Now that Apple’s iTunes Music Store (iTMS) does Windows and Napster has been rehabilitated, more people are starting to change their music-buying focus, moving from old-school CDs to new-generation digital formats like AAC (Advanced Audio Coding) and WMA (Windows Media Audio).
However, the onset of legal music download services has brought a new issue front and center: sound quality. The bit rate of an iTMS AAC file is 128 kilobits per second (kbps) — just a fraction of the 1,411 kbps “uncompressed” standard used for CD, WAV and AIFF files.
Heated arguments have erupted about which compressed codec — WMA or AAC — sounds better and about whether either one can reasonably stand up to its CD equivalent. As GartnerG2 research director Mike McGuire told the E-Commerce Times, “I don’t believe that people commoditize sound the way they commoditize 99-cent music files.”
Are those 99-cent files worth the price if a codec is not providing CD-quality sound? Once the initial wave of excitement about legal music downloads subsides, will sound quality become a hurdle for companies seeking to lure consumers to this new market?
Who Can Tell?
While music file-distribution companies, such as Apple and Napster, admit they are selling so-called “lossy” codecs, which remove certain details from a file in order to compress it, they are quick to add that the difference between their files and a CD is minimal to the human ear.
“The beauty of these technologies is that they use psychoacoustics to remove information superfluous to human hearing — information most ears are not sensitive enough to pick up,” IDC senior analyst Susan Kevorkian told the E-Commerce Times. “Most mass-market consumers find [the formats] perfectly acceptable and … will not be able to tell the difference between WAV and Dolby AAC, WMA or MP3.”
In any event, online music stores likely will not rush to improve the bit rate on files they are selling, Kevorkian said.
“It’s an added expense for an online music store to reencode at a higher bit rate,” she noted. “Reencoding is very secondary to the [store’s] priority of recouping its investment in its infrastructure and attracting and retaining new customers.”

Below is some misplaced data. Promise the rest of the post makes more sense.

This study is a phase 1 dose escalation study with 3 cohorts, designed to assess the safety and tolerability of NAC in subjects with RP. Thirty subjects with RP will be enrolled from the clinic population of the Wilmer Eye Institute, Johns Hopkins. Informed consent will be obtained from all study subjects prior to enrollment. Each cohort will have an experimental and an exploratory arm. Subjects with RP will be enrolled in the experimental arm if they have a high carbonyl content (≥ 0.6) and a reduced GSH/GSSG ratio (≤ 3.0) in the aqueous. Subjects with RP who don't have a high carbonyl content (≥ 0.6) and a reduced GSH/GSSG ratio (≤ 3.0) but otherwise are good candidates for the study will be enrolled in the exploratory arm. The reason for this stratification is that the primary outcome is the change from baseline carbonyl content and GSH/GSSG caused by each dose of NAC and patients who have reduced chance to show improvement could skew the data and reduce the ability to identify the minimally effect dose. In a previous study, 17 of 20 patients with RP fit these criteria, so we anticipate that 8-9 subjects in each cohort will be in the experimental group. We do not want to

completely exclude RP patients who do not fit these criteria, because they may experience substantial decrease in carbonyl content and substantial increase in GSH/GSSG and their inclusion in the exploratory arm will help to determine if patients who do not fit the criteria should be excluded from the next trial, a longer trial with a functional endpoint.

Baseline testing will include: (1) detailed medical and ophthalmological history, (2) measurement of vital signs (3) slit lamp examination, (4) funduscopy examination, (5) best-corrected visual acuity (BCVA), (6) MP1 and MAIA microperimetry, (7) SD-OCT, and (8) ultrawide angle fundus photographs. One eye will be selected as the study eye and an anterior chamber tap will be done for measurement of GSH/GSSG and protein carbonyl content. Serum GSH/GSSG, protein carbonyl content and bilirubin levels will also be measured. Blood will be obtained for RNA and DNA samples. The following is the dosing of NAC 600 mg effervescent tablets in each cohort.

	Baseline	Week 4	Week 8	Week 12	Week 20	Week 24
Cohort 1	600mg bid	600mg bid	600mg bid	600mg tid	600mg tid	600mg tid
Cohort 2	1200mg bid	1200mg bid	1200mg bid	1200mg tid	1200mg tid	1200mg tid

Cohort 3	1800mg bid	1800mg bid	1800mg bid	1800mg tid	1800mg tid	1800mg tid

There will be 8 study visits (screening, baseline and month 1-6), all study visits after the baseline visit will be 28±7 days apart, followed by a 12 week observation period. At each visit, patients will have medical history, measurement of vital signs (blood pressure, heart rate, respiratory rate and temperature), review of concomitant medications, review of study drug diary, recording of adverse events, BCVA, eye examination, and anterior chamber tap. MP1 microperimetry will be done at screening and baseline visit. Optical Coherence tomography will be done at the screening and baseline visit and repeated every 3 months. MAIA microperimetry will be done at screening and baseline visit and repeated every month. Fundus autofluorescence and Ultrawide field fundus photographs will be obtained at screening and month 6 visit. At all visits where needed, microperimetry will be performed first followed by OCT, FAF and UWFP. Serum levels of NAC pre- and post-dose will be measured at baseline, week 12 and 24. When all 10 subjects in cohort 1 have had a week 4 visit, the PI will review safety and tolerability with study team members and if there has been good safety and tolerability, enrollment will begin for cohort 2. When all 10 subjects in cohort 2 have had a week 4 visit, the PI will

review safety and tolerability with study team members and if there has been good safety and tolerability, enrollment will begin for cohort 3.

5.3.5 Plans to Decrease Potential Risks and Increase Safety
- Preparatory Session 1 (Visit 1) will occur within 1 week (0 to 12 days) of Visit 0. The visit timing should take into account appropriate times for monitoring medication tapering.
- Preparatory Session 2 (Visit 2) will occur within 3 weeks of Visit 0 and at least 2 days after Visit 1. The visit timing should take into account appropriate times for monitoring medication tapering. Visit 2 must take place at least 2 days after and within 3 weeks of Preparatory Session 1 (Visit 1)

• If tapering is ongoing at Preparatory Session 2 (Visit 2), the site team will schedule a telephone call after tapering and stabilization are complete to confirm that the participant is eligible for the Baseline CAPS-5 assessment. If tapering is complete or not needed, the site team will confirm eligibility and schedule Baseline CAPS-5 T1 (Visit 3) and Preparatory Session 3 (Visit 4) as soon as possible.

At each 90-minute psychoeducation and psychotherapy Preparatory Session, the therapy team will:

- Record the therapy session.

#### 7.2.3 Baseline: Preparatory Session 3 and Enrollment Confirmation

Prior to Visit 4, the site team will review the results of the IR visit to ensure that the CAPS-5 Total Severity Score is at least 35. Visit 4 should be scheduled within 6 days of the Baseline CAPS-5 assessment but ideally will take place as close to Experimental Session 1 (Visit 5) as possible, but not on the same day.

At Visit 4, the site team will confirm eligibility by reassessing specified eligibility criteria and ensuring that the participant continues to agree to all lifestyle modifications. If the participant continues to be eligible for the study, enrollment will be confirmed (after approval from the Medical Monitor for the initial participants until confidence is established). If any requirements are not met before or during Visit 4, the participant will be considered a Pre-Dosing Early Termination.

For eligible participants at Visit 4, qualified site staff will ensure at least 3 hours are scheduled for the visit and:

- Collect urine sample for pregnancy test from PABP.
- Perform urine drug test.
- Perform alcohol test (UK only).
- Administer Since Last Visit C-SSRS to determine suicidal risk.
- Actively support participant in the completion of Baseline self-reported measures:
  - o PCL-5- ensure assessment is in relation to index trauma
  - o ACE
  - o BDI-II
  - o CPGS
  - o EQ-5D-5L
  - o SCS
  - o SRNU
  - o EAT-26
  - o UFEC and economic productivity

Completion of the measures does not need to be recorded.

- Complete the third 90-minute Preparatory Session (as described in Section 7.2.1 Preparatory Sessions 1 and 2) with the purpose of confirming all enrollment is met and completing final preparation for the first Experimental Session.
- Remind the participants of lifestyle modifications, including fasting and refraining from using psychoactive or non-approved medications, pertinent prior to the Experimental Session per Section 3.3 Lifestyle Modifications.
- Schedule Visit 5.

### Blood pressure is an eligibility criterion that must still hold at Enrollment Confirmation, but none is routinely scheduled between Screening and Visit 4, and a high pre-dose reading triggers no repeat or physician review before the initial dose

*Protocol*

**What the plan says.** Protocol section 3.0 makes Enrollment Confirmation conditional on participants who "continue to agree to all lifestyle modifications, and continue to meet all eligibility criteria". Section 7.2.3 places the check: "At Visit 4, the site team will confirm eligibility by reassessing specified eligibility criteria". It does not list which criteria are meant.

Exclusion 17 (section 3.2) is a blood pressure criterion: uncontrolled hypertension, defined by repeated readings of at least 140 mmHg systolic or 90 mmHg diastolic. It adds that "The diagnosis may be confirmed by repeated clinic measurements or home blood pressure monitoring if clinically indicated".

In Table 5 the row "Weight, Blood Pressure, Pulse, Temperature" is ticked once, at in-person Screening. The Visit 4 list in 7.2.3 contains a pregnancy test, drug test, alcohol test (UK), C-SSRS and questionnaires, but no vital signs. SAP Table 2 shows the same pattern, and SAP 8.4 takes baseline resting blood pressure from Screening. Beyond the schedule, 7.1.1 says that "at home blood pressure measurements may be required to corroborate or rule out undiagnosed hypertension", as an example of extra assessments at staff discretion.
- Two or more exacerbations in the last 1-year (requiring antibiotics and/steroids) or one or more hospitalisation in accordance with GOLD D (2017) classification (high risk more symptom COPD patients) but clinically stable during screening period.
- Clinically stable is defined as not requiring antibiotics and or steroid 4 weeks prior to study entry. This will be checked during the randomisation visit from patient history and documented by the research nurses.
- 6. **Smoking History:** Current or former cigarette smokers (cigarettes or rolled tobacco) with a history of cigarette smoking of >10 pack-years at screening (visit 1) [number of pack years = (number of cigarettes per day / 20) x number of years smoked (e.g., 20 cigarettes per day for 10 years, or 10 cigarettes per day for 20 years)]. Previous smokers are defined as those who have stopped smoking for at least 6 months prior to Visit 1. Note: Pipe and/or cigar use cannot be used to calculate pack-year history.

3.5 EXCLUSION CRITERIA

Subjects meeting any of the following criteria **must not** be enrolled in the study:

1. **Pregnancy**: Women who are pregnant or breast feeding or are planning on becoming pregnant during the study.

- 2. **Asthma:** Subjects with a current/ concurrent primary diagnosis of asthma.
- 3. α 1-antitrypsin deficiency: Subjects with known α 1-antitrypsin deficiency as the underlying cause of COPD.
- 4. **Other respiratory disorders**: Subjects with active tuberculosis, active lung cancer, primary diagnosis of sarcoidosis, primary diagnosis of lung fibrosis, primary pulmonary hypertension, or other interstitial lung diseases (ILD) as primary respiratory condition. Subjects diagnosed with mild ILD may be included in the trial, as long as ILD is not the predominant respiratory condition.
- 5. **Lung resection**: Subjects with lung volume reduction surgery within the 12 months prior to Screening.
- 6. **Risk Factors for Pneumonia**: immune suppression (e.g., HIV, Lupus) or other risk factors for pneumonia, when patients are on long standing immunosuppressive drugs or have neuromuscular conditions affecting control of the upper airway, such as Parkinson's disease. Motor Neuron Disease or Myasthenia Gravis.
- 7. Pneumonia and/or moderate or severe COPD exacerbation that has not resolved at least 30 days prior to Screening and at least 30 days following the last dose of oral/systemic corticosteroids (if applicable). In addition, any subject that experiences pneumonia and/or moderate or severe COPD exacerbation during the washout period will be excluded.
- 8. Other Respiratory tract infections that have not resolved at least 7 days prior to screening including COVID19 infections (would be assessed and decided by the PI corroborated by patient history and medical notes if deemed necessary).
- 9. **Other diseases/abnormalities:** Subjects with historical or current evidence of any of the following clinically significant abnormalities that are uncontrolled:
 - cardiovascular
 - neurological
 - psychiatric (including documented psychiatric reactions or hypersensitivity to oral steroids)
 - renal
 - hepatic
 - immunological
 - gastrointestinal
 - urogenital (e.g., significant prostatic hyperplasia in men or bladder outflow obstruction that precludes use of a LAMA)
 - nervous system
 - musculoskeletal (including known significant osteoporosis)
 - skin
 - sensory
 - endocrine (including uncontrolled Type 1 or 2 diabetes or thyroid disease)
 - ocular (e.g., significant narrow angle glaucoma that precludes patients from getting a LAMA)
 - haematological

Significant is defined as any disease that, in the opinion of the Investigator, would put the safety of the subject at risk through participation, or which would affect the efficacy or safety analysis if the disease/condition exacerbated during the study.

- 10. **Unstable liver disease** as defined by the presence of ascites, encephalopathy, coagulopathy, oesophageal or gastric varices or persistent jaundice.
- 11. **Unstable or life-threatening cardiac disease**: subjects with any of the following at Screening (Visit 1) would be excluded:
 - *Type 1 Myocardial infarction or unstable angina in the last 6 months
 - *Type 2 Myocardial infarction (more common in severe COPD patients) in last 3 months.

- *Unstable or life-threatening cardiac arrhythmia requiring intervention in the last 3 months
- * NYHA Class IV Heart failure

Audio’s Wayward Children
However, many audiophiles, such as Stereophile online news editor Jon Iverson, are not buying the notion that compressed files sound good enough.
“To audiophiles, compression is the worst,” Iverson told the E-Commerce Times.
He added that audiophiles will not consider any computer-based system, short of an editing system. He did point out that Stereophile magazine gave Apple’s iPod a positive review; however, the review suggests that because the iPod can read WAV and AIFF files, fellow audiophiles can simply use the capacious hard disk space to rip 50 or 60 of their favorite albums onto the device.
Although it does not think today’s compressed audio codecs are up to snuff, Stereophile still is tracking many of the online download services, Iverson noted.
“The question has always been, once the mass market selects something, how do we, as audiophiles, perfect it?” he said.
Audio Taste Test
For the average user, too, quality is becoming increasingly important as music files move from small listening devices to the media center, GartnerG2 analyst McGuire said.
He likened the situation to high-school teens listening to music on an older friend’s stereo for the first time. Until that moment, they might have been satisfied with the low quality of their car stereos, but the older friend would cause them to see what they were missing in terms of sound quality.
According to McGuire, the onus is on manufacturers to educate the consumer public about ways to enhance the playback experience.
“[Companies] are still positioning themselves, but they don’t know how to discuss this with the public,” he said. “You can’t talk about specs. It’s more like a taste test — ‘Do you prefer A or B?'”
Better Equipment, Better Sound
Another factor is equipment. John Atkinson, editor of Stereophile Magazine, told the E-Commerce Times that, to some extent, the better the equipment, the better the compressed music will sound.
“The compression algorithms are based on the user playing back the files on a neutrally balanced system, and a peaky, colored boombox will ‘unmask’ artifacts that will remain hidden behind the music on a good system,” Atkinson said.
“Having said that,” he added, “my experience is that the degradation offered by compression codecs can be audible on good-quality systems, mainly because the playback level will be louder than the designers of the codecs anticipated.”
Back to the Motherboard
However, the most dramatic improvement to compression formats may occur as a result of changes to computer motherboards, rather than through tweaks to the formats themselves. Intel seems to be of that mind. Since May 2003, all of the company’s motherboards have shipped with new technology from a Northern California company called SonicFocus. According to SonicFocus CEO Tom Paddock, his company’s technology returns sound quality lost in the compression process.